The drawings illustrate the design and utility of preferred embodiments of the invention, in which similar elements are referred to by common reference numerals and in which:
Various embodiments of the invention are described hereinafter with reference to the figures. It should be noted that the figures are not drawn to scale and elements of similar structures or functions are represented by like reference numerals throughout the figures. It should also be noted that the figures are only intended to facilitate the description of specific embodiments of the invention. The embodiments are not intended as an exhaustive description of the invention or as a limitation on the scope of the invention. In addition, an aspect described in conjunction with a particular embodiment of the invention is not necessarily limited to that embodiment and can be practiced in any other embodiment of the invention.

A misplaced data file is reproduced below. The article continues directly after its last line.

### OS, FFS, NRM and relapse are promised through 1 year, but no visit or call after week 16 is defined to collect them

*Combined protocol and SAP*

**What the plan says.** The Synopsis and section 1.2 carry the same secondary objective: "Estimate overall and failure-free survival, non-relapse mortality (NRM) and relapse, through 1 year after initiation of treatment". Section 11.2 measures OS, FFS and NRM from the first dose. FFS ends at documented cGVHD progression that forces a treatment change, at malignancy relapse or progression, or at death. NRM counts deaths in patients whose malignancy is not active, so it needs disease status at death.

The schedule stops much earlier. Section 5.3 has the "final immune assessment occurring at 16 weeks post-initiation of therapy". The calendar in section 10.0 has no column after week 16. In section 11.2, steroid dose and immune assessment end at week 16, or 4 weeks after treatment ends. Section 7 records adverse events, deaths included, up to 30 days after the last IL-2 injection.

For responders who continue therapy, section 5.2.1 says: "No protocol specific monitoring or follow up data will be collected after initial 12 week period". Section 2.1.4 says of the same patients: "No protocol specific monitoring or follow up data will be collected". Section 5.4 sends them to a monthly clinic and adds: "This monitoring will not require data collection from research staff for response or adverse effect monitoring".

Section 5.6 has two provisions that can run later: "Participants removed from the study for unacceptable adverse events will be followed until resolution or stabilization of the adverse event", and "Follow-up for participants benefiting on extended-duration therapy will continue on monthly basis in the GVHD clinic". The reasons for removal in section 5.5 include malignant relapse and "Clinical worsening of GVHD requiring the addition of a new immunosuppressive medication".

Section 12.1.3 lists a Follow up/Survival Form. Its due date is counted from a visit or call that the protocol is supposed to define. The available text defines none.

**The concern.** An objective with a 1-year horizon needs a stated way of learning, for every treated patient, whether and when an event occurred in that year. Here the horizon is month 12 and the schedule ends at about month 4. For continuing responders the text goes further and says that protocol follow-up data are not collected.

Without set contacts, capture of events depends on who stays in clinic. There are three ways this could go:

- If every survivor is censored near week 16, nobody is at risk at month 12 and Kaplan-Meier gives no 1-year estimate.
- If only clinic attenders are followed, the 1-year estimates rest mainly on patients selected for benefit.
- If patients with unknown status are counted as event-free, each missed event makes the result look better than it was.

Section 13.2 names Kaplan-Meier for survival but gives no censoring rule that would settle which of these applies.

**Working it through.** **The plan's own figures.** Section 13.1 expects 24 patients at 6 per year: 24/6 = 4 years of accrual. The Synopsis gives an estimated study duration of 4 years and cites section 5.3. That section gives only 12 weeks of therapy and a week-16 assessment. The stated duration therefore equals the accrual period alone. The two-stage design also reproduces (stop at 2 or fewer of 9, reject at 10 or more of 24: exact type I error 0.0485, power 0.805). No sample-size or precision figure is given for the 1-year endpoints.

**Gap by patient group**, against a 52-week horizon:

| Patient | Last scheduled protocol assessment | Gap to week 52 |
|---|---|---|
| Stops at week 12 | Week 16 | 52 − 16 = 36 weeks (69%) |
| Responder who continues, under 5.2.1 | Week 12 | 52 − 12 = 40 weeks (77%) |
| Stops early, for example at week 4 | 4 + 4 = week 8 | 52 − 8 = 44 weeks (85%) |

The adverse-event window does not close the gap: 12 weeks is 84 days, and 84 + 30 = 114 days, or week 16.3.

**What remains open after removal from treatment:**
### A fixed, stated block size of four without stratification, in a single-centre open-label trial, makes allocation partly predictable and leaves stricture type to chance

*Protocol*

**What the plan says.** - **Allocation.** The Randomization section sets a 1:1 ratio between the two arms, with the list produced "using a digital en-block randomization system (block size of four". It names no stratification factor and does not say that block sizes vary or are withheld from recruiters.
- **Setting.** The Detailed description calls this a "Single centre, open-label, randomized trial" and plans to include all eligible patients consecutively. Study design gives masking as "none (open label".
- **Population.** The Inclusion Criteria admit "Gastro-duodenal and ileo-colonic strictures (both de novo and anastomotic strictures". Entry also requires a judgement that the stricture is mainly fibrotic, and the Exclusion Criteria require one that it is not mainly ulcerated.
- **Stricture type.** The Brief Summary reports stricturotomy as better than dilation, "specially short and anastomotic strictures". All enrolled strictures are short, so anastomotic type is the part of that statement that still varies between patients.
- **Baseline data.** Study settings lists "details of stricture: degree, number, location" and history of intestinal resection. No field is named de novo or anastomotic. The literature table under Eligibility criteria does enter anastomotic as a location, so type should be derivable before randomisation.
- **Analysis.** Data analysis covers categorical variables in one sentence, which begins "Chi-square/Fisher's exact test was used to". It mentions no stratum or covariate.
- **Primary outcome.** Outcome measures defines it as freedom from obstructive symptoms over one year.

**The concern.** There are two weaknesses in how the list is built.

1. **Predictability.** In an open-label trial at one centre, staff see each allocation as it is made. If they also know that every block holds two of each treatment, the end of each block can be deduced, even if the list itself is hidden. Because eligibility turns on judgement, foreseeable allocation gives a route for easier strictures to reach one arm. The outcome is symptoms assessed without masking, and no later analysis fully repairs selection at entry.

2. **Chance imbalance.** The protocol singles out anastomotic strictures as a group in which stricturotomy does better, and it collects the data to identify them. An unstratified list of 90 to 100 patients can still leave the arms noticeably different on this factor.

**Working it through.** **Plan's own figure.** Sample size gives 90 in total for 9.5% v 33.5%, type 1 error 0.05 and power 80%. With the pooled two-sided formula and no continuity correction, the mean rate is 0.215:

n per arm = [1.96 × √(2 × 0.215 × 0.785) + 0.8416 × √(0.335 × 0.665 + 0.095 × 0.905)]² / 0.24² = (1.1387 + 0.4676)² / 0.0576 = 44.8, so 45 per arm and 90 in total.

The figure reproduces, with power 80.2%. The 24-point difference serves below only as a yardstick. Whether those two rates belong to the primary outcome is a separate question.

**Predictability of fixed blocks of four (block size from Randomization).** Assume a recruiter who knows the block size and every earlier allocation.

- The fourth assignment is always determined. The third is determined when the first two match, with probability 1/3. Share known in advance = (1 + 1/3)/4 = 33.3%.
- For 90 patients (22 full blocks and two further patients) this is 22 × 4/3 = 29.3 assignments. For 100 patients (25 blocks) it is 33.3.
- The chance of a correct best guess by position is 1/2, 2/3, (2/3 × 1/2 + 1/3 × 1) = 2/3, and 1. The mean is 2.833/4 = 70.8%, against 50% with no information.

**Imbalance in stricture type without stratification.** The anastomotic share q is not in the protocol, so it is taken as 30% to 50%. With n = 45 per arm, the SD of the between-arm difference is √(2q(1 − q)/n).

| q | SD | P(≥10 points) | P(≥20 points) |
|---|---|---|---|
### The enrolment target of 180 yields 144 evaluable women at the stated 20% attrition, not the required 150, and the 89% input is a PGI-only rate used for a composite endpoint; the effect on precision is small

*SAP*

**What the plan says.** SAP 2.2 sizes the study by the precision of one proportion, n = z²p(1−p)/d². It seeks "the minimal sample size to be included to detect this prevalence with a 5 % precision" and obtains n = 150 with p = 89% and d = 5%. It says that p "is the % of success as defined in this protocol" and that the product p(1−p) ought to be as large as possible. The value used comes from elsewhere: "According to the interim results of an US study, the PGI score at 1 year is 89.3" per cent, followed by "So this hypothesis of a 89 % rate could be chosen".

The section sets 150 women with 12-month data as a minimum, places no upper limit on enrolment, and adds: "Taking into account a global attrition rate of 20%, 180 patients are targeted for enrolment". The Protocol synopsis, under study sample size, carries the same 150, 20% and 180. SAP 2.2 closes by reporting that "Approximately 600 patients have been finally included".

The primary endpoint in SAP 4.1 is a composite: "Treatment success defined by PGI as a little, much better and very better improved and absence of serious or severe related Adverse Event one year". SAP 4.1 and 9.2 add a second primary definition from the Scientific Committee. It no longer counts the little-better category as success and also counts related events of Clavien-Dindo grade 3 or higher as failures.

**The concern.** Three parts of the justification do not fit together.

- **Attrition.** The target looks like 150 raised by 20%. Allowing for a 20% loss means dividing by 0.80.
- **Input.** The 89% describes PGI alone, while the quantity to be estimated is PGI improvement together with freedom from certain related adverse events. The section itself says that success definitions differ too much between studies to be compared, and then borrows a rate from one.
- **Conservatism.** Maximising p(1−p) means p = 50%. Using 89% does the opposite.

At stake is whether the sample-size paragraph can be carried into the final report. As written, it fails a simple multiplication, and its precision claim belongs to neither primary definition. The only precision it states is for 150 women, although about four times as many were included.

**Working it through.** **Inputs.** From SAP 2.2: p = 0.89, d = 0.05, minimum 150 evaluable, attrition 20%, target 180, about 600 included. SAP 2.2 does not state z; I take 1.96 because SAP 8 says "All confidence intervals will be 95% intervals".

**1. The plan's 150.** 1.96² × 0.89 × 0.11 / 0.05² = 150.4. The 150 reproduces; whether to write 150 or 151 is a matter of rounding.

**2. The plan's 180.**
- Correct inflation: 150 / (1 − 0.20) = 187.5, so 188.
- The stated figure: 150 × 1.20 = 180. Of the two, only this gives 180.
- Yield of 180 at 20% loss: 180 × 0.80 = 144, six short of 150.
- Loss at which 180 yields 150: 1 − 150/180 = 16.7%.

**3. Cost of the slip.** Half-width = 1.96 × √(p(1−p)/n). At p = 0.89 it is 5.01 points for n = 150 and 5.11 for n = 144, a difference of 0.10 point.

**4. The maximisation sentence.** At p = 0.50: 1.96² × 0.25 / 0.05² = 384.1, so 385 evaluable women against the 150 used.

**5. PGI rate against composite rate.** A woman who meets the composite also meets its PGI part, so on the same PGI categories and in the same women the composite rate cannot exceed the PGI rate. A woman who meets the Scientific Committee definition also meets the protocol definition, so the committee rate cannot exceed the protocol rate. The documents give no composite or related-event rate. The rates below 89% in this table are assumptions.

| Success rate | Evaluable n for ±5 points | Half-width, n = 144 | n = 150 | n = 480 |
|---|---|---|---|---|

Turning to the drawings,
Each of the video cameras has lenses with electronic zoom, aperture and focus control. Also contained within the mounting panel is a projection system. The projection system has a lens with zoom and focus control. The projection system allows an image, generated by the imaging device, to be cast on the object of interest, such as an actor or an inanimate object.
Control signals are transmitted to the imaging device through a communications channel. Data is downloaded from the imaging device through another communications channel. Power is distributed to the imaging device through a power system. The imaging device may be controlled by a computer.